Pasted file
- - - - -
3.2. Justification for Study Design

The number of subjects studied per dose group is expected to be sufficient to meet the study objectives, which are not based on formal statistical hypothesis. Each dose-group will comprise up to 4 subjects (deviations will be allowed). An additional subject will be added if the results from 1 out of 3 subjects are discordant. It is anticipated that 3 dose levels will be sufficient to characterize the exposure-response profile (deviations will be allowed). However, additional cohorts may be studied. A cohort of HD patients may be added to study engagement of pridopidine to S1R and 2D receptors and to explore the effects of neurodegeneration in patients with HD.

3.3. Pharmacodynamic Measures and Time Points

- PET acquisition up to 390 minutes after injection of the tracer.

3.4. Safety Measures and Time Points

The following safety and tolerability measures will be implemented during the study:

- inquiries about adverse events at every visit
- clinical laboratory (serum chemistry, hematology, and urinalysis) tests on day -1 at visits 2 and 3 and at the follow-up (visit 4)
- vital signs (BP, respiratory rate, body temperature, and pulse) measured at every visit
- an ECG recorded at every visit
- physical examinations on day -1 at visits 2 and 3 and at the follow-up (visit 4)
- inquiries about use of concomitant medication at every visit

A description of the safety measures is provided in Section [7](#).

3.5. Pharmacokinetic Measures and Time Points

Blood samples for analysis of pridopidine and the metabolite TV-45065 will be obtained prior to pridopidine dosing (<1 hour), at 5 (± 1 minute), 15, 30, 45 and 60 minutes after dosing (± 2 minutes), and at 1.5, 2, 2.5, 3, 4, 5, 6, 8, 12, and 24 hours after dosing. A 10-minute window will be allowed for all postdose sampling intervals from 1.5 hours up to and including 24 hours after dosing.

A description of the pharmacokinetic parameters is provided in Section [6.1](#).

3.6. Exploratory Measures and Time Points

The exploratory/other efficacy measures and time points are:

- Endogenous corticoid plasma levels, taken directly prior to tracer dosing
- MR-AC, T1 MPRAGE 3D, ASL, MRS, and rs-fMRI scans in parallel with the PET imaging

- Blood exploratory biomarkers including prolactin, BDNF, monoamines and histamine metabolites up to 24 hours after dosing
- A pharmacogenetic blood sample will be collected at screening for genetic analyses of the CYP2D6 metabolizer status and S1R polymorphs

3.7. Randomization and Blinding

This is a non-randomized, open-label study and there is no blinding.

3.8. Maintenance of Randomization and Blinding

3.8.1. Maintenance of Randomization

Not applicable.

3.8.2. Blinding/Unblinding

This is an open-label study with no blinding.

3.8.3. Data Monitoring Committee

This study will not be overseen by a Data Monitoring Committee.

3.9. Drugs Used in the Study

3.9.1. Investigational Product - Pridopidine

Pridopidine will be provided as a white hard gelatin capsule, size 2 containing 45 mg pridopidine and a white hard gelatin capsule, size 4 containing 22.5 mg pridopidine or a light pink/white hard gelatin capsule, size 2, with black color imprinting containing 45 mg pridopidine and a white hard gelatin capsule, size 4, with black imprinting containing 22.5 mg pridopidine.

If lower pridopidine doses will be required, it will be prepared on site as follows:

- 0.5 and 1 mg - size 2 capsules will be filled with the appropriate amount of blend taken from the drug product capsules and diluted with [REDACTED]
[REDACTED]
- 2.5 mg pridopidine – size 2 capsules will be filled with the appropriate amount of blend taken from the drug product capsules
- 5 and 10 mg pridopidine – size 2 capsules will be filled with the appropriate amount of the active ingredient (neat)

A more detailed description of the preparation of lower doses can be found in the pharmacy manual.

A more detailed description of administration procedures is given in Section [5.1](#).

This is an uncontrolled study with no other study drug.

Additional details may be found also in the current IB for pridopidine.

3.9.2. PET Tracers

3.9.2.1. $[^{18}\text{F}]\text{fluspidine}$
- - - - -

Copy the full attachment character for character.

3.2. Justification for Study Design

The number of subjects studied per dose group is expected to be sufficient to meet the study objectives, which are not based on formal statistical hypothesis. Each dose-group will comprise up to 4 subjects (deviations will be allowed). An additional subject will be added if the results from 1 out of 3 subjects are discordant. It is anticipated that 3 dose levels will be sufficient to characterize the exposure-response profile (deviations will be allowed). However, additional cohorts may be studied. A cohort of HD patients may be added to study engagement of pridopidine to S1R and 2D receptors and to explore the effects of neurodegeneration in patients with HD.

3.3. Pharmacodynamic Measures and Time Points

- PET acquisition up to 390 minutes after injection of the tracer.

3.4. Safety Measures and Time Points

The following safety and tolerability measures will be implemented during the study:

- inquiries about adverse events at every visit
- clinical laboratory (serum chemistry, hematology, and urinalysis) tests on day -1 at visits 2 and 3 and at the follow-up (visit 4)
- vital signs (BP, respiratory rate, body temperature, and pulse) measured at every visit
- an ECG recorded at every visit
- physical examinations on day -1 at visits 2 and 3 and at the follow-up (visit 4)
- inquiries about use of concomitant medication at every visit

A description of the safety measures is provided in Section [7](#).

3.5. Pharmacokinetic Measures and Time Points

Blood samples for analysis of pridopidine and the metabolite TV-45065 will be obtained prior to pridopidine dosing (<1 hour), at 5 (± 1 minute), 15, 30, 45 and 60 minutes after dosing (± 2 minutes), and at 1.5, 2, 2.5, 3, 4, 5, 6, 8, 12, and 24 hours after dosing. A 10-minute window will be allowed for all postdose sampling intervals from 1.5 hours up to and including 24 hours after dosing.

A description of the pharmacokinetic parameters is provided in Section [6.1](#).

3.6. Exploratory Measures and Time Points

The exploratory/other efficacy measures and time points are:

- Endogenous corticoid plasma levels, taken directly prior to tracer dosing
- MR-AC, T1 MPRAGE 3D, ASL, MRS, and rs-fMRI scans in parallel with the PET imaging

- Blood exploratory biomarkers including prolactin, BDNF, monoamines and histamine metabolites up to 24 hours after dosing
- A pharmacogenetic blood sample will be collected at screening for genetic analyses of the CYP2D6 metabolizer status and S1R polymorphs

3.7. Randomization and Blinding

This is a non-randomized, open-label study and there is no blinding.

3.8. Maintenance of Randomization and Blinding

3.8.1. Maintenance of Randomization

Not applicable.

3.8.2. Blinding/Unblinding

This is an open-label study with no blinding.

3.8.3. Data Monitoring Committee

This study will not be overseen by a Data Monitoring Committee.

3.9. Drugs Used in the Study

3.9.1. Investigational Product - Pridopidine

Pridopidine will be provided as a white hard gelatin capsule, size 2 containing 45 mg pridopidine and a white hard gelatin capsule, size 4 containing 22.5 mg pridopidine or a light pink/white hard gelatin capsule, size 2, with black color imprinting containing 45 mg pridopidine and a white hard gelatin capsule, size 4, with black imprinting containing 22.5 mg pridopidine.

If lower pridopidine doses will be required, it will be prepared on site as follows:

- 0.5 and 1 mg - size 2 capsules will be filled with the appropriate amount of blend taken from the drug product capsules and diluted with [REDACTED]
[REDACTED]
- 2.5 mg pridopidine – size 2 capsules will be filled with the appropriate amount of blend taken from the drug product capsules
- 5 and 10 mg pridopidine – size 2 capsules will be filled with the appropriate amount of the active ingredient (neat)

A more detailed description of the preparation of lower doses can be found in the pharmacy manual.

A more detailed description of administration procedures is given in Section [5.1](#).

This is an uncontrolled study with no other study drug.

Additional details may be found also in the current IB for pridopidine.

3.9.2. PET Tracers

3.9.2.1. $[^{18}\text{F}]\text{fluspidine}$